The end of the 20th century saw a craze for Belgian fries that resulted in at least 10 places opening up in various Manhattan neighborhoods peddling French fries and little else. The only place to survive from that era is the East Village's Pommes Frites, founded in 1997 and at one time boasting three branches. But an upstart on MacDougal in Greenwich Village, La Frite, has decided to unearth the hoary formula, and give it another spin. We decided to pit the two downtown fry specialists against each other to see which one reigns supreme.
La Frite (99 MacDougal Street, 917-388-2541) occupies a diminutive walk-up space with a nice view of a block of MacDougal that hosts over 20 restaurants — mainly fast-food establishments. Not too many incarnations ago, this storefront was an Anglo-Indian fried Oreo, Twinkie, and pickle place called Chipsy, which offered masala fries as a sideline. They were very good. La Frite describes itself as a "French Fry Joint," without specifying any particular style of French fries.
The only product offered are potato-based French fries (no sweet potato fries here), twice cooked in the Belgian manner and offered in a paper cone. The interior features a single table and a couple of stand-up dining counters, all with holes drilled in the wood surfaces to place your cone while dining. A limited roster of free toppings are provided, along with a dozen sauces priced at $1.50 each, including a mild garlic aioli, BBQ ketchup, and Dijon mustard — it might occur to you that they're really not knocking themselves out as far as toppings go.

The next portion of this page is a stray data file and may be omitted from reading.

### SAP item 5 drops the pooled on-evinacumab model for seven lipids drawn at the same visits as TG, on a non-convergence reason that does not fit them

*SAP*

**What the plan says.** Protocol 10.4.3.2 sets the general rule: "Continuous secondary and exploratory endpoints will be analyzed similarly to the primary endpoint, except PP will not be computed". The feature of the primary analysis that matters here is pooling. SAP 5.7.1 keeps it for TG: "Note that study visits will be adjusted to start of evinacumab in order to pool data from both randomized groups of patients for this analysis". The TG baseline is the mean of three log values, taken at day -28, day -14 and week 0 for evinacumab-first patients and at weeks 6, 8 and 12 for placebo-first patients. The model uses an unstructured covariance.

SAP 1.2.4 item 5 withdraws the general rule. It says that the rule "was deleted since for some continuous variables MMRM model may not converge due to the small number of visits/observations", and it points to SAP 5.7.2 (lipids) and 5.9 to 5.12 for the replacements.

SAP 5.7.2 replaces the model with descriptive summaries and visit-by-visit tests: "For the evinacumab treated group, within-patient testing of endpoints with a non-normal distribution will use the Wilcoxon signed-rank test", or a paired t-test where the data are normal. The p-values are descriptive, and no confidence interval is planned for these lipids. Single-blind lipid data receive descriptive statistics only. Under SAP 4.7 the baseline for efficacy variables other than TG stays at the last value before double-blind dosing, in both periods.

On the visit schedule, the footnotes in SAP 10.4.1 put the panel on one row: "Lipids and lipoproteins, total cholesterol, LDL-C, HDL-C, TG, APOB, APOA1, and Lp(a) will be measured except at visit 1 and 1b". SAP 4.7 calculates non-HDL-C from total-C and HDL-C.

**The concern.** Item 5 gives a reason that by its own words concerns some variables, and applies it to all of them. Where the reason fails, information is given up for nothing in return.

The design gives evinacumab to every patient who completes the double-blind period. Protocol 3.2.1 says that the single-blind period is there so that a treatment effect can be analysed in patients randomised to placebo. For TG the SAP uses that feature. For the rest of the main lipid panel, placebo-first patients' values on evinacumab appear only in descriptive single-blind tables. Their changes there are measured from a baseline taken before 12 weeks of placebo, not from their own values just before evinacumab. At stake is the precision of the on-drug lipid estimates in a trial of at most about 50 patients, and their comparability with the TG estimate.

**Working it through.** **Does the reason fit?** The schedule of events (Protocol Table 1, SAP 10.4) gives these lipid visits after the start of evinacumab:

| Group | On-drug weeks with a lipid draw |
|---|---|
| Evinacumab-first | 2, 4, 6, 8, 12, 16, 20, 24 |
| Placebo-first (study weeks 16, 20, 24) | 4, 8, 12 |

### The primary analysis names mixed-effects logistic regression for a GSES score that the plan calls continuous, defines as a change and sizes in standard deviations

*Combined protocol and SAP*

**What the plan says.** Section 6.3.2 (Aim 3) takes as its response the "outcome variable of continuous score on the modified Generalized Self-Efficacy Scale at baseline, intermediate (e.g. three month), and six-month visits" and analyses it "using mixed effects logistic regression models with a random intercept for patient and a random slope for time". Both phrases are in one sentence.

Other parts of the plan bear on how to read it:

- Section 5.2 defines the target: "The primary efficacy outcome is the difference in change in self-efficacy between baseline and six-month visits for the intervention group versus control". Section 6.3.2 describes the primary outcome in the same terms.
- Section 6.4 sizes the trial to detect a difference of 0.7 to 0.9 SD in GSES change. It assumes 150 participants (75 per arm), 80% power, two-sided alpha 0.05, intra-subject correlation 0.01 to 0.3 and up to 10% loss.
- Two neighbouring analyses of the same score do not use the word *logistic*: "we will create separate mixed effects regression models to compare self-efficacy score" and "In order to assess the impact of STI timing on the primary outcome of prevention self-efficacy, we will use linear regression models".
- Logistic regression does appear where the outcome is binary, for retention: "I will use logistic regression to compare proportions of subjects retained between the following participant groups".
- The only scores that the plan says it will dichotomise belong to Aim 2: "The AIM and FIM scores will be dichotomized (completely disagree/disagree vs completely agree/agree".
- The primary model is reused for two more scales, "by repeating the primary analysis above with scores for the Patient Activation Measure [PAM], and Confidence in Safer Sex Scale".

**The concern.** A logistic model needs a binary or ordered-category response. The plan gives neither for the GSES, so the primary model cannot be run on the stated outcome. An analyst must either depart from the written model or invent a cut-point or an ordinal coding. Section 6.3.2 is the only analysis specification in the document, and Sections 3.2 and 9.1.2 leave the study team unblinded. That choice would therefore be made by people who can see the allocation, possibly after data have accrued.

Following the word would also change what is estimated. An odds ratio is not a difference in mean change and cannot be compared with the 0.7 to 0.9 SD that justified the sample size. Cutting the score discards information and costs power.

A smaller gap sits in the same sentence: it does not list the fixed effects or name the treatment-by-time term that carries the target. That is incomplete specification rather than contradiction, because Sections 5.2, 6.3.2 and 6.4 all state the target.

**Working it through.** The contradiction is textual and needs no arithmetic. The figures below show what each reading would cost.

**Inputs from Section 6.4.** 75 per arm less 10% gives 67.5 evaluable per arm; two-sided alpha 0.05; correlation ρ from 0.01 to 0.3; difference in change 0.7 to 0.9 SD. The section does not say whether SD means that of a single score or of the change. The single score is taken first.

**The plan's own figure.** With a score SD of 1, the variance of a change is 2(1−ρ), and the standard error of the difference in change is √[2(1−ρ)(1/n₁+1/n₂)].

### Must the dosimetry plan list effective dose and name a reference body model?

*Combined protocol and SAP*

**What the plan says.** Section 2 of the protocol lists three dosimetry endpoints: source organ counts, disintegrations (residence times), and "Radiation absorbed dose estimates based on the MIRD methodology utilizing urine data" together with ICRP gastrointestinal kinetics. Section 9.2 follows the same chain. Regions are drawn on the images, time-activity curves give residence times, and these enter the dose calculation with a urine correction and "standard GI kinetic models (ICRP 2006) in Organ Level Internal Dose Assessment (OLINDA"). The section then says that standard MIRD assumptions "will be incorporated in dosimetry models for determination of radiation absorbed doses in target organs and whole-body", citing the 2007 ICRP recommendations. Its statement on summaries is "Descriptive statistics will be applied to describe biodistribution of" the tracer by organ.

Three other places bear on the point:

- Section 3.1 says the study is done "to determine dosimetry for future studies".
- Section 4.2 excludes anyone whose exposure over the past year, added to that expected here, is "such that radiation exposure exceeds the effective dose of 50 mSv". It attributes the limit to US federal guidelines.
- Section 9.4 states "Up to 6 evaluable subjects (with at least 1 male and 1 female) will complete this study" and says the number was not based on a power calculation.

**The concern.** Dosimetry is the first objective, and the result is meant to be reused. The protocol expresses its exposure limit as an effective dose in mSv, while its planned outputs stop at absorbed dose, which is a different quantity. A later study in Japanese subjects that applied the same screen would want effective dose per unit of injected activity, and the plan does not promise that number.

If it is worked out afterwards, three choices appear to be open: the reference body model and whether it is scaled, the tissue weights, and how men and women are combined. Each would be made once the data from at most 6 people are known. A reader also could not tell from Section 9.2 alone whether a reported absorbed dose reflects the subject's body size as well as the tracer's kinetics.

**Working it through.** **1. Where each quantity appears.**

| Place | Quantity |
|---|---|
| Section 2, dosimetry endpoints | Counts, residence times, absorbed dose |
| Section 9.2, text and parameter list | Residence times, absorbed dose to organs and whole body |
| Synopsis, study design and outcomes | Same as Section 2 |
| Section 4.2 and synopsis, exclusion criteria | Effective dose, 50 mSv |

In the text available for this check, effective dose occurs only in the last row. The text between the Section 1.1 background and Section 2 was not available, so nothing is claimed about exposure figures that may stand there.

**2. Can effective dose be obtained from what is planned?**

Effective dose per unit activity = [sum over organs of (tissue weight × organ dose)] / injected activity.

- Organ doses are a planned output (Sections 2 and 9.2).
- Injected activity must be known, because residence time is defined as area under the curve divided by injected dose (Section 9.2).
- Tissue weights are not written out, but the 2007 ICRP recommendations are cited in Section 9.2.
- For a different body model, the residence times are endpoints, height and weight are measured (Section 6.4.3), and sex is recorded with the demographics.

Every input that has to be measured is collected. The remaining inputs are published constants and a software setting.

The potatoes, in stubby 3/8th inch thick sticks, are slightly on the mealy side, but perfectly fried, with little swatches of skin adhering. Toppings, either free or paid for, are deposited in little plastic containers rather than dumped on top of the fries. Fries are cooked to order and delivered hot.
A second option is available: The same potatoes in shoestring form, about the same length and circumference as McDonald's, only 10 times better, a shape and size more suited to this type of low-moisture potato. Indeed, the skinny fries at La Frite are the better than what you usually get in bistros. Price: $4.50 regular size, $7.50 double. Note: Open till 1 a.m. weekdays, 4 a.m. weekends.
Pommes Frites (123 2nd Ave, 212-674-1234) has ruled the city's French fry scene for 16 years, catering far into the night to partygoers, second-shift workers, stoners, and other grease-inclined denizens of the night. The crazy Tudor-style interior is invariably mobbed around 10 p.m., and even in winter weather a line forms outside the take-out window. Moreover, the place has perfected the art of French fry toppings, offering at least three dozen choices spanning many international cuisines. Included are many memorable topping combinations, such as my favorite, the "especial": ketchup, Dutch frites sauce, and raw onions, gobbed on with a free hand without extra charge.
That said, the frying method when I tried them yesterday had rendered the fries a little dry, and a bit browner than they might have been. Still, excellent flavor and potatoes that had just the right grain and interior texture. I can remember previous batches over the years that glistened slightly with grease, a byproduct of the two-temperature fryings that the potatoes had undergone.
The grease glisten is a desirable feature, and the batch I tasted didn't have that signature greasiness. Still, who am I to complain? The fries were damn good anyway. And the quantity you get at the price is about 30 percent more that in the same-priced serving at La Frite. Price: $4.50 regular, $6.25 large.
Conclusion: For the stubby Belgian fries, based on both quality and quantity, I'd go to Pommes Frites. At La Frite, I'd pick the shoestring variety, done better there than at almost any place else in town. For variety of toppings and creativeness of same, I'd go to Pommes Frites every time.
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